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Alternative Energy

  • Nuclear Waste Not Want Not

    This article started out as a piece about the 10 countries that generate the most nuclear waste annually. Unfortunately, the most recent data is from 1997 (Ukraine, United Kingdom, France, United States, Canada, Germany, India, Lithuania, Italy and Bulgaria).Approaching the question from the other end -- which countries generate the most nuclear power? – might get us closer to an answer. Business Insider analyzed data from the United Nations’ International Atomic Energy Agency and came up with a top 10 list: United States, France, Russia, South Korea, Germany, China, Canada, Ukraine, United Kingdom and Sweden. But those nuclear power powerhouses…

  • Does Vanadium Hold the Key to Energy Storage Conundrum?

    Renewable energy – solar and wind – works like a charm when the wind is blowing strongly enough to whip windmill blades into a frenzy, or the sun is baking down onto strategically-placed solar panels. The trouble, of course, is that the power they produce is intermittent. Wind has an annoying habit of dying down, as does the sun in hiding behind clouds.Harnessers of wind and solar power face another dilemma, and that is how to store the energy they produce, before it is fed into the electricity grid. A good example is what is happening in Hawaii. The island…

  • Oil Giants Gassed Out On Renewable Energy

    Could the future of renewable energy be reliant on the efforts of big oil companies? They would certainly like you to think so. In the first decade of the 21st century, it seemed like the likes of BP and ExxonMobil had realized that the winds of change were blowing as they begun massive investment programs in renewable source of energy. Renewable Energy World reports that from 2000 to 2010, American oil and gas companies contributed 20% of all US investment in renewables, amounting to around $9 billion. The Deepwater Horizon disaster in 2010 shattered BP’s public image, but it came…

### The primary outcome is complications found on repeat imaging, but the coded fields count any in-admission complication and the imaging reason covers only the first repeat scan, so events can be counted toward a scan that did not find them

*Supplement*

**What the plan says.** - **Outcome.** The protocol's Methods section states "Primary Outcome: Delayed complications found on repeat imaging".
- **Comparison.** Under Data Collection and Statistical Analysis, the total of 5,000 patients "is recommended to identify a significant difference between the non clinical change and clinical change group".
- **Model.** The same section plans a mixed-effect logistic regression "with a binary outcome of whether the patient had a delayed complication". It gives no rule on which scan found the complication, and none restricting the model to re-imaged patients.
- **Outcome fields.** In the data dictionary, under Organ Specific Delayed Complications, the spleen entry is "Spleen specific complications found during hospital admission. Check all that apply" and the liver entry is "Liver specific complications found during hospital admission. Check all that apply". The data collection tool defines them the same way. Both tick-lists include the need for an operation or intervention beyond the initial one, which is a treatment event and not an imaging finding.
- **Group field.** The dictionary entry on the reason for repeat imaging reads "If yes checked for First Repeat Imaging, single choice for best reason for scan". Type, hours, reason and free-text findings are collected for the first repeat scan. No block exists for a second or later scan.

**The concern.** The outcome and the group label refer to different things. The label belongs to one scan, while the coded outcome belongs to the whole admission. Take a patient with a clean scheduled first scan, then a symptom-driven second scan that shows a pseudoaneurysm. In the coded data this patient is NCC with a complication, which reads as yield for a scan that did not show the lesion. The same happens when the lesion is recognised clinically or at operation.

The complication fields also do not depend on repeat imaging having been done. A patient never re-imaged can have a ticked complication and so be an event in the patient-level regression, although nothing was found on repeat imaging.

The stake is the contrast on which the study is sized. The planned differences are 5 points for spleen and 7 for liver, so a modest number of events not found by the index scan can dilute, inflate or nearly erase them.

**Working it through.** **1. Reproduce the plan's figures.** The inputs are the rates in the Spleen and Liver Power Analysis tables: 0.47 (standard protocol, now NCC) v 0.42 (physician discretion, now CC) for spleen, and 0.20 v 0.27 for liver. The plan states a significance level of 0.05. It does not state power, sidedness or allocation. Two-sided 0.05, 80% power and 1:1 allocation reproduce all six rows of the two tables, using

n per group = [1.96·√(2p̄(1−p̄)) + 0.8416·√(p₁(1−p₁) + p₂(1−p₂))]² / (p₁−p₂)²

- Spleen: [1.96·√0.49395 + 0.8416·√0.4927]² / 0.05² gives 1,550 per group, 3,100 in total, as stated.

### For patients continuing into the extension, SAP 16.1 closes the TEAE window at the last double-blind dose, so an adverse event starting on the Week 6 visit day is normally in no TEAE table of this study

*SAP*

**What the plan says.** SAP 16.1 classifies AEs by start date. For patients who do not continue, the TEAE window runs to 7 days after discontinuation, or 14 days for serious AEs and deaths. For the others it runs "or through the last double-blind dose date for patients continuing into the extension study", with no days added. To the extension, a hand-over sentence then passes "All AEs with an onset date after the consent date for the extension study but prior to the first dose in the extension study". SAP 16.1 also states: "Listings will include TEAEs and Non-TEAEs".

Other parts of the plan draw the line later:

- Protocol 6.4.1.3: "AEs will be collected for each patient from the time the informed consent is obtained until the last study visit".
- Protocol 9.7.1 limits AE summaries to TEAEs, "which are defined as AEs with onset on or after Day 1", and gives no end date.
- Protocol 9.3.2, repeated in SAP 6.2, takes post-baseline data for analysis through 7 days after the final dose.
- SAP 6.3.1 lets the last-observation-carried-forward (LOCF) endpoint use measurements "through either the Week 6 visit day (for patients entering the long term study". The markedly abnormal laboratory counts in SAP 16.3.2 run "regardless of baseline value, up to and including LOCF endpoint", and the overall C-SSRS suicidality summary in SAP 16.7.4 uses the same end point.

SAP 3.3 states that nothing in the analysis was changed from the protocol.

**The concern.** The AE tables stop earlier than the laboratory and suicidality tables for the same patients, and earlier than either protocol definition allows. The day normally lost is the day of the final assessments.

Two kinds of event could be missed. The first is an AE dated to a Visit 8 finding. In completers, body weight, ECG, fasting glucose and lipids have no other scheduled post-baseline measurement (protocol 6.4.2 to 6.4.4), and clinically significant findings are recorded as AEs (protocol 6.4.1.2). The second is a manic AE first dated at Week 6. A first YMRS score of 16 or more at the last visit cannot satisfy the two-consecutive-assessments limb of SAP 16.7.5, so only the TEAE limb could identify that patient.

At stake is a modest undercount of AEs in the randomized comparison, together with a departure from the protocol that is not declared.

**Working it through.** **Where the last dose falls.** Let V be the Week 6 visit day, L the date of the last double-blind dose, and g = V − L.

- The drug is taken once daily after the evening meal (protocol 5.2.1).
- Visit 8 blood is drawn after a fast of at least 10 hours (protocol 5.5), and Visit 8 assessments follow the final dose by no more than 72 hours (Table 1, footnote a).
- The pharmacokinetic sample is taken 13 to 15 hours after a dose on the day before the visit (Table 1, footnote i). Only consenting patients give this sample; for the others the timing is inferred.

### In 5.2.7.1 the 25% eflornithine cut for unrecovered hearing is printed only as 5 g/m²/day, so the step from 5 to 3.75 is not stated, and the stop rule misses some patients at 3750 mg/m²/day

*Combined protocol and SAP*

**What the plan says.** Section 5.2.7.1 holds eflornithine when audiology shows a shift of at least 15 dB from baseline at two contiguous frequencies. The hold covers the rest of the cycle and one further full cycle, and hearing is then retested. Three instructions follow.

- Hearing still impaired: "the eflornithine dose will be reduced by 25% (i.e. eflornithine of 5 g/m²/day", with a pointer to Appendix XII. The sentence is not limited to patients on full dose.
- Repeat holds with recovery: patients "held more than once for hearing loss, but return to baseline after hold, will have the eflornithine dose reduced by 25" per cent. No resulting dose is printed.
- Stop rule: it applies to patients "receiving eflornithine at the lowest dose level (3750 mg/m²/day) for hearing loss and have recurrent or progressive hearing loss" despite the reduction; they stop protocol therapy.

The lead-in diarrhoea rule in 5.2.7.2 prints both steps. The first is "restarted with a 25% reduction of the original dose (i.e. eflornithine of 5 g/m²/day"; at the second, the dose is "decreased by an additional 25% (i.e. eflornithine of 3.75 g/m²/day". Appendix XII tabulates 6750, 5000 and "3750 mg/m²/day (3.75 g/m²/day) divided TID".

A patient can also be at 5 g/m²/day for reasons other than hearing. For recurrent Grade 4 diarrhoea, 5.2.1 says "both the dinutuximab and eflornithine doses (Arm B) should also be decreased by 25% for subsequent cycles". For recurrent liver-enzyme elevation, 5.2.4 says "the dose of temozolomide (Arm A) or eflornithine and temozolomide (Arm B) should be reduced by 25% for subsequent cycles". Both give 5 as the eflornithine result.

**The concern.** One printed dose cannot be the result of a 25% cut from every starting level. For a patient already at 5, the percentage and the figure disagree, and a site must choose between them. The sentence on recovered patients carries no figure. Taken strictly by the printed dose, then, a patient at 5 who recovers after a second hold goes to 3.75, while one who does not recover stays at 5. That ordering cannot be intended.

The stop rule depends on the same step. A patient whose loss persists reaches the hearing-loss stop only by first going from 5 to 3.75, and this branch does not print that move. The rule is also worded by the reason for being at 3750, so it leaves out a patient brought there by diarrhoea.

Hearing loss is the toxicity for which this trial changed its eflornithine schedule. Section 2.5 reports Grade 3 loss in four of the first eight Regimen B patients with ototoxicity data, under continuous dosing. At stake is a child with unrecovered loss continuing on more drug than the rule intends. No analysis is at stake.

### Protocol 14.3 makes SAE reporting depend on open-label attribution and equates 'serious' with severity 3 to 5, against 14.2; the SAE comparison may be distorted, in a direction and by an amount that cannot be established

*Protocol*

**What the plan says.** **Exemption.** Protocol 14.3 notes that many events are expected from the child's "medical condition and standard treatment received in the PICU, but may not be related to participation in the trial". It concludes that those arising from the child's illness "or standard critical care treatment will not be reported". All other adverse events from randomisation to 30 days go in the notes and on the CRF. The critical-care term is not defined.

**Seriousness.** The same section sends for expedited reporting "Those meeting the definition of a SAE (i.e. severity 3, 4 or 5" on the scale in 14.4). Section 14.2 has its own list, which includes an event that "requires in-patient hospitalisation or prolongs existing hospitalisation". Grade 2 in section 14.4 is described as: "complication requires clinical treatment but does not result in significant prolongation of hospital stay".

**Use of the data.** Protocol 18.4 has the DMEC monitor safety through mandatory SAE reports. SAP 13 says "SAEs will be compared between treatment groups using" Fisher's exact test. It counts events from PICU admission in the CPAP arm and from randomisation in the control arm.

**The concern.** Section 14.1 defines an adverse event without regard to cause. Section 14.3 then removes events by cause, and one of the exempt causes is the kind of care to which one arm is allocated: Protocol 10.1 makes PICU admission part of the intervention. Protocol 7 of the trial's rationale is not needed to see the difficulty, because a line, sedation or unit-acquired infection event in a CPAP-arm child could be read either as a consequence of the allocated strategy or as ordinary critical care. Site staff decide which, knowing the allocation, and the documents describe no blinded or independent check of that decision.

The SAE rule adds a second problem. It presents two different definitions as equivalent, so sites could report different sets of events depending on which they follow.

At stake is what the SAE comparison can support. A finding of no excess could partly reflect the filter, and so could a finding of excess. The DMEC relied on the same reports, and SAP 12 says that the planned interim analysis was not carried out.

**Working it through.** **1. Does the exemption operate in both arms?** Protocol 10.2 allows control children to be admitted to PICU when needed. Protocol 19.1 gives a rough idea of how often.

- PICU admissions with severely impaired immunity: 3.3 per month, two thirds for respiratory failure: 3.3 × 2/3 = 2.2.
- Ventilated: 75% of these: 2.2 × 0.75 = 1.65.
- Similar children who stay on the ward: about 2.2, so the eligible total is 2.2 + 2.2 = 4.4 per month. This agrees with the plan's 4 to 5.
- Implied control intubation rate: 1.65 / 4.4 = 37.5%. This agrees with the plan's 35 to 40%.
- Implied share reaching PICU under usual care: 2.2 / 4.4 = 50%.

• Drilling Down To The Economic Realities Of Geothermal Power

    When someone who has just completed a series of mining asset sales totalling $1.6 billion chooses to share some frank thoughts on geothermal power, you have to respect the source.Geothermal bubbled up in the news in May as a lost opportunity for BC Hydro in the Joint Review Panel's thumbs-sideways assessment of the Site C dam project.Lumina Copper founder Ross Beaty knows something about copper – enough to complete the company's sale to First Quantum Minerals earlier this month for $470 million. Beaty is also passionate about renewable energy, which led him into a geothermal power investment in 2008, only…

  • Will Floating Power Plants Tame The Nuclear NIMBYs?

    Three years ago, the safety of nuclear reactors, a staple and stable source of base load power for many industrialized countries, was suddenly thrown into question, after a 15-metre wall of sea water inundated three nuclear reactors at the Fukushima Daiichi power plant in Japan, causing them to overheat.The reactors were built to withstand earthquakes but not the height of the surging waves. Backup power was available to run the cooling pumps, but when the tsunami flooded the site, the pumps lost power and thus, the ability to circulate water and cool the reactor cores. The resultant fuel meltdown and…